By Mike Max

MINNEAPOLIS (WCCO) — The Minnesota Boys State Tennis Tournament, like all of them, runs smoothly because of the people behind the scenes.

In the case of tennis, Doug Peltier has been overseeing it as site manager for more than three decades. He has been a teacher and a coach, and he appreciates what this means to the kids involved.

For Peltier, it is all in the details.

“The small things, like just even having water on the court. Here at this facility, we have the electronic … scoreboards, which not all places have when they run tournaments, so we get to have that as a convenience for spectators that are watching it,” Peltier said. “And then, of course, it’s formatting. We depend on coaches to comply with time schedules.”

doug peltier State Tennis Tourney Overseer Celebrates 35 Years Courtside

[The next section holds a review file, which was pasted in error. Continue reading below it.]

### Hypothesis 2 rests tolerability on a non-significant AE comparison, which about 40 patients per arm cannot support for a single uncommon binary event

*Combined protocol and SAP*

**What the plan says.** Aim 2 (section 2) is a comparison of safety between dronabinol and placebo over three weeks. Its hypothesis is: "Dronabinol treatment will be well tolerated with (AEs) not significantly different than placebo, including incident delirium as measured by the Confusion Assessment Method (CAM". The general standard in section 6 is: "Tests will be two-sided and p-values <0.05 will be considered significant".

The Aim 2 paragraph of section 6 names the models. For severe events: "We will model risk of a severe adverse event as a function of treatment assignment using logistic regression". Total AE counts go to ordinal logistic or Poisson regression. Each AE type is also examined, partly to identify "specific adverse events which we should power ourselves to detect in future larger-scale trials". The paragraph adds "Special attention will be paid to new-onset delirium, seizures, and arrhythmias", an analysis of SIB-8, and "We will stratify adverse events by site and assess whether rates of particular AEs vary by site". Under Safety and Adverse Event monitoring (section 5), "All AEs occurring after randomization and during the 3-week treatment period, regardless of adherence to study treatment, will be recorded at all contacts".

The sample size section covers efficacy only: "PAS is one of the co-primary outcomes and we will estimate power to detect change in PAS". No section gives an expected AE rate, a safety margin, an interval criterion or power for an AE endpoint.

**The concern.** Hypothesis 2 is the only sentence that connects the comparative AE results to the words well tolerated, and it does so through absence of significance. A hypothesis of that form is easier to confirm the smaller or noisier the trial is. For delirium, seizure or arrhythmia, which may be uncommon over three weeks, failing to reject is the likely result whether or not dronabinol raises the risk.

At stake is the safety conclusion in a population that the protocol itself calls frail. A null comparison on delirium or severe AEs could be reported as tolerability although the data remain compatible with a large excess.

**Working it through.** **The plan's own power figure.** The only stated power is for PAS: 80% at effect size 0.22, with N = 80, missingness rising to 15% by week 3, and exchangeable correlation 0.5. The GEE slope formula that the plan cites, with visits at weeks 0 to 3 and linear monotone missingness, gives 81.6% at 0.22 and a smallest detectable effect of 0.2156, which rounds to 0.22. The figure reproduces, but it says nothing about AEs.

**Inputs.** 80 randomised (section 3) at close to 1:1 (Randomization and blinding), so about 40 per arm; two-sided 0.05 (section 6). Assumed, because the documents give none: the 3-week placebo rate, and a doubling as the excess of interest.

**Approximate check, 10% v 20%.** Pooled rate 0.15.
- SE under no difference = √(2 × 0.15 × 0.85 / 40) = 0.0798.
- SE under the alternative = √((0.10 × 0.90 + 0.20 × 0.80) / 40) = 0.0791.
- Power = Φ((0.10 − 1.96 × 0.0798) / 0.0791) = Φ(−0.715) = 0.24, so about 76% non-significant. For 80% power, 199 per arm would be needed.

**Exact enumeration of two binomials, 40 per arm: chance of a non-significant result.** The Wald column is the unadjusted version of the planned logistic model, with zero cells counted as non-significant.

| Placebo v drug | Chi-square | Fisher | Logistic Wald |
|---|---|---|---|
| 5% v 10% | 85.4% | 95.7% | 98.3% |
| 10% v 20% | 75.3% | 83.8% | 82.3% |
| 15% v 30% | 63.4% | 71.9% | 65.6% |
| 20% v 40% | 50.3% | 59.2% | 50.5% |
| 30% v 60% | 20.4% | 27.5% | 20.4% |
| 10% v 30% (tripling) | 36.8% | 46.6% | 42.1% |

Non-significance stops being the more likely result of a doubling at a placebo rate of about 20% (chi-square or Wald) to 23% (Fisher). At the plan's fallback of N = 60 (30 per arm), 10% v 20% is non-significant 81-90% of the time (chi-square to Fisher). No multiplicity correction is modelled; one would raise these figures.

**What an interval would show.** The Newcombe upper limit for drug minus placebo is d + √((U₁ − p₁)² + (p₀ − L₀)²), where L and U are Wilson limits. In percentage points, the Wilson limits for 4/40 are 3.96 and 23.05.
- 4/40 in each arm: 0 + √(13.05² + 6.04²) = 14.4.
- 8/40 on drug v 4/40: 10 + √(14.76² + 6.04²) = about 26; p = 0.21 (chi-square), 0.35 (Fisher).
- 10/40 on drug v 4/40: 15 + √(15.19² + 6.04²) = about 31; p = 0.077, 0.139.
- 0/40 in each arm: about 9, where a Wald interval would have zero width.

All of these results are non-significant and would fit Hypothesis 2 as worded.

Doug Peltier (credit: CBS)

What he really loves about this annual four-day ordeal is not the science of the project, but the art of it: The people, the passion, the moment.

“It’s kids. You see them compete, the determination, the will that they have to do the very best, it’s awesome,” Peltier said. “I was in athletics basically all my life, and an educator for 36 years, so I always appreciate and enjoy watching kids.”

That is what this becomes about, quickly: People that have put so much time into trying to do something special.

“Seeing kids compete, you know, they make mistakes, but they try so hard. It’s hard not to sit and go, ‘Ah, that was great,’” he said.

And seeing it with a front-row seat.

“We’ve had three-and-a-half-hour matches, and I’m amazed at these kids, and … a couple of them have been cramping up pretty well, even though it’s just not that hot, but the strain on their bodies in a three-and-a-half-hour match is pretty amazing,” he said.

That is why he keeps coming back, because there is something magical about youth and competition, and days that cannot be repeated.

“It is fun to watch growth, and in my case, I’ve been running the tennis tournament for so long that I’ve been seeing children of kids that have played,” Peltier said. “I’m seeing generational changes here for me [laughs]!”

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